As Women’s History Month comes to a close, lets take a look at a woman who made a huge impact on the legal profession.
Clara Shortridge Fultz is a woman who had a tremendous impact on legal history in California. She was the first woman licensed to practice law in the western US, the first woman admitted to law school in California, created the public defender program, was the first woman to serve on the state board of corrections and as an assistant district attorney, and a gubernatorial candidate. This was on top of a lifetime of work with the women’s suffrage movement and with very little formal education.
Shortridge Foltz was born in rural Indiana in 1849 and eloped at the age of 15 after having attended school for only three years. She and her husband crossed the United States several times as he sought steady work, finally ending their journey together in San Jose, CA where he abandoned her while she was pregnant with their fifth child. Shortridge Foltz had already been volunteering with the campaign for women’s voting rights, so she began to earn money as a paid speaker advocating for women’s suffrage. She brought her children with her to these events and to the office of a local attorney where she began interning in hopes of becoming a lawyer. It was there she learned that California law restricted the bar exam to white males.
Not easily daunted, Shortridge Fultz authored and campaigned for a bill to replace the words “white male citizen” with “any citizen or person” in the California Civil Code of Procedure. After much controversy, the bill passed in 1878, opening the legal profession in California to women and persons of color. She passed the bar exam that year and began working as an attorney, dealing with divorce, probate, and criminal defense cases.
As her law practice continued to grow, Shortridge Fultz felt uncomfortable about her lack of formal education so when the University of California opened a law school, she was one of two women who applied. After being denied solely based on their sex, the women authored an amendment to the California State Constitution which eventually passed and benefitted all women seeking professional independence by decreeing “No person shall, on the basis of sex, be disqualified from entering upon or pursuing any lawful business, vocation, or profession.”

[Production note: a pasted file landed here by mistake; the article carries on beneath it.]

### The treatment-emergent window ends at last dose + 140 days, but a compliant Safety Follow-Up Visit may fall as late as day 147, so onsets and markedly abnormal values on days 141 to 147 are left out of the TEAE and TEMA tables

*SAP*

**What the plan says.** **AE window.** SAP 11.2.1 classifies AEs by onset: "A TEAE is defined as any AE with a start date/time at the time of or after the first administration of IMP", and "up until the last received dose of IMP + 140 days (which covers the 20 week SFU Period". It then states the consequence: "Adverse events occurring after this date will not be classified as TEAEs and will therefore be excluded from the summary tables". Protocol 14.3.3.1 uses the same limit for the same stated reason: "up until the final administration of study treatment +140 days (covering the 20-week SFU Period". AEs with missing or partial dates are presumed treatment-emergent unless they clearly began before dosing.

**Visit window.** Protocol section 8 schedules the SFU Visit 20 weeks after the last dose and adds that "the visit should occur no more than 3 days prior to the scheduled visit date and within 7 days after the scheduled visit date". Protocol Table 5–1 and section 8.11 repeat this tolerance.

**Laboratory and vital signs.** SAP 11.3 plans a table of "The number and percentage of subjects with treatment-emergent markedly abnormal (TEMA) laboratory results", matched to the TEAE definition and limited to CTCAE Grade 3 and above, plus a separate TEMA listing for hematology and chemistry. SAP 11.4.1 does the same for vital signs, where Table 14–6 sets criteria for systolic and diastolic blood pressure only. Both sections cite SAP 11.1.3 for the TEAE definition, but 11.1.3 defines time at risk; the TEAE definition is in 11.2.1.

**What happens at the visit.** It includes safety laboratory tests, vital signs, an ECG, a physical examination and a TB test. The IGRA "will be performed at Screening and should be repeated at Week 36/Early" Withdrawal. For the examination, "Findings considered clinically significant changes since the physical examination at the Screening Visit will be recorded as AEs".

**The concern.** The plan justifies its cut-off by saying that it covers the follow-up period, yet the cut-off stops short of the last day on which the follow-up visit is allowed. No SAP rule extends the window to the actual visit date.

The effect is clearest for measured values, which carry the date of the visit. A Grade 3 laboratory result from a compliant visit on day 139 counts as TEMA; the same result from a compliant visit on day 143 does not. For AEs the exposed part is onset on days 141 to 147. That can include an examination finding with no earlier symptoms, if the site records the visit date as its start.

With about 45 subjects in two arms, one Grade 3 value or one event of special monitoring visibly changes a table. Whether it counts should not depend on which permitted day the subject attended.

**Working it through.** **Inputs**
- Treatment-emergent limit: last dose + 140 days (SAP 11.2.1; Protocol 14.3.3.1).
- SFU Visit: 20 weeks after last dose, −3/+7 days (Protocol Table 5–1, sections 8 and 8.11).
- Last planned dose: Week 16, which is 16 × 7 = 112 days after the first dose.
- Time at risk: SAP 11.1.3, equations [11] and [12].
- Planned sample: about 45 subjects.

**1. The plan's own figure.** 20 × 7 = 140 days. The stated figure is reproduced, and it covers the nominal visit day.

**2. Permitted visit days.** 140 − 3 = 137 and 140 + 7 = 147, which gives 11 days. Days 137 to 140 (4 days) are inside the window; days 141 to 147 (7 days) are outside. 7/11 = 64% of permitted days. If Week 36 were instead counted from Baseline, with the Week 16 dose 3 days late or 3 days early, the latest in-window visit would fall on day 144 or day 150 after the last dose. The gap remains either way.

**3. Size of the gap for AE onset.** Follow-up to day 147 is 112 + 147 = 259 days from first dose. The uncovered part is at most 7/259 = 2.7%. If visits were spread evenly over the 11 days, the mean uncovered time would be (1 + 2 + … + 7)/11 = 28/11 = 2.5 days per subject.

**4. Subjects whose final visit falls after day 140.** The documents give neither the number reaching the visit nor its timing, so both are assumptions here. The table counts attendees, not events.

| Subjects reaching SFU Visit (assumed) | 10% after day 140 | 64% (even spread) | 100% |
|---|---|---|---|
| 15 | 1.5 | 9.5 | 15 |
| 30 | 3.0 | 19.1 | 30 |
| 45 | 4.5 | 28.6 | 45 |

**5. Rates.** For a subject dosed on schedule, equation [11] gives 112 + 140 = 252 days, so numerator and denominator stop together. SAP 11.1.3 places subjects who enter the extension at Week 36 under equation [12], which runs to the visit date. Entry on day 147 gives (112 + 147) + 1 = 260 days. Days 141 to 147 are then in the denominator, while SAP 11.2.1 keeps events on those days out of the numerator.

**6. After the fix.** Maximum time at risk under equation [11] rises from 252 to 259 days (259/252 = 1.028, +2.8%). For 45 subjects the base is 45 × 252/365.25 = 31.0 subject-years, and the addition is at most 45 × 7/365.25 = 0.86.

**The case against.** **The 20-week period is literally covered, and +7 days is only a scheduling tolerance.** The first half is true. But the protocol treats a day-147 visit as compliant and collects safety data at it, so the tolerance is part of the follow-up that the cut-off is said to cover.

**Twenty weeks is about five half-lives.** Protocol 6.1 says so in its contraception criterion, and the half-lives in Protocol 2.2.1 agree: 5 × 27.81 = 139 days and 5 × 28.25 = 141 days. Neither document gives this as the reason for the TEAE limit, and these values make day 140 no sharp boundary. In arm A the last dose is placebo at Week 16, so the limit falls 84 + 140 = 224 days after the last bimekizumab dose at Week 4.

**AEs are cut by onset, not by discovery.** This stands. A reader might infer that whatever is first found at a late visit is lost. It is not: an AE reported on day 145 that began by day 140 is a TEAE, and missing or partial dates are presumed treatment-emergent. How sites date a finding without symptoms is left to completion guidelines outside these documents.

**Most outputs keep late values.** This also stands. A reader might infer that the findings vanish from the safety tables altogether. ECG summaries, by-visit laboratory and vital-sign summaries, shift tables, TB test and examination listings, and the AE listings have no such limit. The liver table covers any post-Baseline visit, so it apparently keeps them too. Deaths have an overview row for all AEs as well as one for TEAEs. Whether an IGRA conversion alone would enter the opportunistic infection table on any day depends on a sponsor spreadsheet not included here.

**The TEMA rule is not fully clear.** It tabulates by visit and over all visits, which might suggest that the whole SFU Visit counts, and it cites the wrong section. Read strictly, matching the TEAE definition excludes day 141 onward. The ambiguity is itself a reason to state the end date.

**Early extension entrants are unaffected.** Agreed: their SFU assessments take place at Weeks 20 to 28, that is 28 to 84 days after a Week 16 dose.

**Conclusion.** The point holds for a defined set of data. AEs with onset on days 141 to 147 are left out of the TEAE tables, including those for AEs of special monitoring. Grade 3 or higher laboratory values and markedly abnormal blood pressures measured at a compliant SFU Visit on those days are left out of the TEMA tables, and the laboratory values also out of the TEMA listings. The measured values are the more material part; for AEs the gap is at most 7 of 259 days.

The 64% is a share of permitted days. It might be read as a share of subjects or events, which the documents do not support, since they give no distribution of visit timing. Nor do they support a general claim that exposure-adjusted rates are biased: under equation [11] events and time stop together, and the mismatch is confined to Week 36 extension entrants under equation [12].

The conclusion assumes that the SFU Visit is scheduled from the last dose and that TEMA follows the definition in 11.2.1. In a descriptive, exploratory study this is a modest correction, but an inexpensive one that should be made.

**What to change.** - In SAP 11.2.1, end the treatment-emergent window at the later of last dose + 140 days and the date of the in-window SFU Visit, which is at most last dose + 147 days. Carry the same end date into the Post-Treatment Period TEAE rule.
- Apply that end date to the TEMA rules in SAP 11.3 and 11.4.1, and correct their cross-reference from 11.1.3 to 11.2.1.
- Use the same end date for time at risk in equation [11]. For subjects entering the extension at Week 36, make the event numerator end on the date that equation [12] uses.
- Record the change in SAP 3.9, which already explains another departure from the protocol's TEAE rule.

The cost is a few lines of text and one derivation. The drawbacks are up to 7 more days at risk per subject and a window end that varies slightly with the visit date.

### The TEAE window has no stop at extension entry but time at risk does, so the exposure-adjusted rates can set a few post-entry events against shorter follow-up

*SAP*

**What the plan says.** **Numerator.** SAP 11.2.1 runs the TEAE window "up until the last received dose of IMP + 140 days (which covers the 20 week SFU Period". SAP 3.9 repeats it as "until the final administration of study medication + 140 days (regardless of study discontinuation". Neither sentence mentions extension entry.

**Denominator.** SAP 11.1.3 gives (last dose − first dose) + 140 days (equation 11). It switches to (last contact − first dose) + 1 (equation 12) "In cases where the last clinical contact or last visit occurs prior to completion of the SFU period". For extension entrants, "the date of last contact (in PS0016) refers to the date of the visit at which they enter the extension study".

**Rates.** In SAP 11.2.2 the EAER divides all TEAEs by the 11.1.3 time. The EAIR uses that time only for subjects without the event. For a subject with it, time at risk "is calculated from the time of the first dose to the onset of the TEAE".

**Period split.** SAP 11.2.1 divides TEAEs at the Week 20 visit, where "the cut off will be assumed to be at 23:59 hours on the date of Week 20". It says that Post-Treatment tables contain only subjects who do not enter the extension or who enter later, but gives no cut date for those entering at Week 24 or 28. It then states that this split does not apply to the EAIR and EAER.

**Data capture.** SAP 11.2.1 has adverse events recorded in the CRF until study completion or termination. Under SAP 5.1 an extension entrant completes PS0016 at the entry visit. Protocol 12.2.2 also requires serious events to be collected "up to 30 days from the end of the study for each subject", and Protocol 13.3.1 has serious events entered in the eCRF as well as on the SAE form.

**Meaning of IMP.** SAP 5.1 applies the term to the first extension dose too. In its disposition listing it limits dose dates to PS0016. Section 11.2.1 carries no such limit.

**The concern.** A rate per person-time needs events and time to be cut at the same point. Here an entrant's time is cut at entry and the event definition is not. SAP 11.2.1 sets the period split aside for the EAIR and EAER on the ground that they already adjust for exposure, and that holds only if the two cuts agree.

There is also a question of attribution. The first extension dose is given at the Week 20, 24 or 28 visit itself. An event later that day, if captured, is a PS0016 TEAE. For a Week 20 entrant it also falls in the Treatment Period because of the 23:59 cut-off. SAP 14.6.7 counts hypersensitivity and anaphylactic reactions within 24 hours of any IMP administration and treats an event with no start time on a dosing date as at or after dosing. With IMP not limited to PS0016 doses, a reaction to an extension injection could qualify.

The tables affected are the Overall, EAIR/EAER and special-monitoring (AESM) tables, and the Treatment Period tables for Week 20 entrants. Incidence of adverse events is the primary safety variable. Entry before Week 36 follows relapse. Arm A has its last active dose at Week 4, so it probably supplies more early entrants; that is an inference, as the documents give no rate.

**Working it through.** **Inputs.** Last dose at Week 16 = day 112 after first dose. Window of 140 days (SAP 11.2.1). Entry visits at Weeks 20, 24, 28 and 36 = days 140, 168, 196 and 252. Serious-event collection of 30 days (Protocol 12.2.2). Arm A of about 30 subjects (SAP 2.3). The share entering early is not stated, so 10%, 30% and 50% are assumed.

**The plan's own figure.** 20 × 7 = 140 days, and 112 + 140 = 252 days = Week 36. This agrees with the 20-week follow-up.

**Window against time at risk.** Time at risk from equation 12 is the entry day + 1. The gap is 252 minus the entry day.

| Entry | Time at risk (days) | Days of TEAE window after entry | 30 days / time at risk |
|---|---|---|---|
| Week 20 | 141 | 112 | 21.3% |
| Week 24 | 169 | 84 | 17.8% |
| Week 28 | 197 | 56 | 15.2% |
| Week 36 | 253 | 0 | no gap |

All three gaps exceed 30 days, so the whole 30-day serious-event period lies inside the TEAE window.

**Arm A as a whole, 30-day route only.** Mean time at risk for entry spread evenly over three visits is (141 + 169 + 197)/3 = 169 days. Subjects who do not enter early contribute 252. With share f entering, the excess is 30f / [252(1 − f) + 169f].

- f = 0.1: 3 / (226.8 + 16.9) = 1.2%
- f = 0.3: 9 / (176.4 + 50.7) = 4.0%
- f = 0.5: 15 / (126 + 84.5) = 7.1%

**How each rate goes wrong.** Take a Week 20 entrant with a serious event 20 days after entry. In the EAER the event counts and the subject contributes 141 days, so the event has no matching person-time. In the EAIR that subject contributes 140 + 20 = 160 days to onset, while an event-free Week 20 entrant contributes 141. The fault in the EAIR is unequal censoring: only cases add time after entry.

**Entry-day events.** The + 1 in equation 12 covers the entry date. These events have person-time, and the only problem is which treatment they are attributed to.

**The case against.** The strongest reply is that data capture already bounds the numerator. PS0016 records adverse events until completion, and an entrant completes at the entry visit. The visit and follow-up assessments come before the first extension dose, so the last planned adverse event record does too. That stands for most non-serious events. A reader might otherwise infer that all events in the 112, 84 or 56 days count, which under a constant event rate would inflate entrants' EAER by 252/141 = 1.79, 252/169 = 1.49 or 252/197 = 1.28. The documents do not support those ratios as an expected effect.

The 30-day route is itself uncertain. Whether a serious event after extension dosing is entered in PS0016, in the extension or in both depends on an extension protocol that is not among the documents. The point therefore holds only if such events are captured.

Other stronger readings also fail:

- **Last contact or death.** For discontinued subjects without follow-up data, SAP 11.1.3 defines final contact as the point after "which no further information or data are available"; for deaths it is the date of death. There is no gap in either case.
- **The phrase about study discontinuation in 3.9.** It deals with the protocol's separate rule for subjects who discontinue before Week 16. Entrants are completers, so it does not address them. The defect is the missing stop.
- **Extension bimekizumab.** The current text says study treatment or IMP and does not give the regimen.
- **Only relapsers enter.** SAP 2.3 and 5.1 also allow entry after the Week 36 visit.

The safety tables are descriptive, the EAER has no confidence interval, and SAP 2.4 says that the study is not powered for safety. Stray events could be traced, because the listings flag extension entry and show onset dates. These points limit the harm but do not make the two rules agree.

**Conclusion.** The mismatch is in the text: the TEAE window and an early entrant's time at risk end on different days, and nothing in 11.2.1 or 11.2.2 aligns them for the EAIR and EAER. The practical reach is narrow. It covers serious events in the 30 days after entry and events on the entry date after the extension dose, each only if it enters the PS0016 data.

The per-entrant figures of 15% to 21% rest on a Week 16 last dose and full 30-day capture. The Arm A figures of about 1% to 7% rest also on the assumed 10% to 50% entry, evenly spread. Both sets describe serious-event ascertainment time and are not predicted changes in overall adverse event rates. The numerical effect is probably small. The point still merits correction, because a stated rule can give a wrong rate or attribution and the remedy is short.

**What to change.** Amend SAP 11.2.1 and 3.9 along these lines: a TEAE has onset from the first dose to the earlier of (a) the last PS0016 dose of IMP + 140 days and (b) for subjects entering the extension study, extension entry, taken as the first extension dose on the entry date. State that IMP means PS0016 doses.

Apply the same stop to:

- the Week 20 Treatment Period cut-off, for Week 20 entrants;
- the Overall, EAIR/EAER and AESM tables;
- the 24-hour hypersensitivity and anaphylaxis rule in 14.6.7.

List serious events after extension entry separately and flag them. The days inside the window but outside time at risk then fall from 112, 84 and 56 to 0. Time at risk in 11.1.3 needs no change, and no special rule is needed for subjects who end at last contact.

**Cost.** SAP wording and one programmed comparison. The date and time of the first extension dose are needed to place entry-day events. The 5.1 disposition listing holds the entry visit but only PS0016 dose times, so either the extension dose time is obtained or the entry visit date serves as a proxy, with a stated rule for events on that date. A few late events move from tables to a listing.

After studying for two years, she returned full time to her law practice and activism. Her work in criminal defense led her to advocate for the humane treatment of prisoners and for the implementation of a parole system. She was responsible for many pieces of penal legislation still in effect today. Shortridge Fultz designed the public defender program where attorneys would be paid directly by the government, thus allowing for more balanced representation at trial. She travelled the country in support of this new idea and was instrumental in its adoption in 32 states.
In 1911, women’s suffrage was finally passed in the state of California, based on another amendment to the California State Constitution authored by Shortridge Fultz. Although it came after decades of campaigning, California was the 6th state in the union to allow women the vote and did so nine years before women gained the vote nationwide.
Shortridge Foltz remained active in her later years, relocating to southern California where she became the first female assistant district attorney in Los Angeles. Throughout her life, she remained a great supporter of women’s and prisoners’ rights and mentored many women in the legal profession. At the age of 81, Fultz unsuccessfully ran for governor on a women’s rights platform. This would be her last public act before passing away with her children by her side.
The information I gathered about Clara Shortridge Fultz was gained through articles found on HeinOnline, the world’s largest digital legal research collection which RCLL staff can help you to access at any of our locations or from your office or home.
Written by: Laura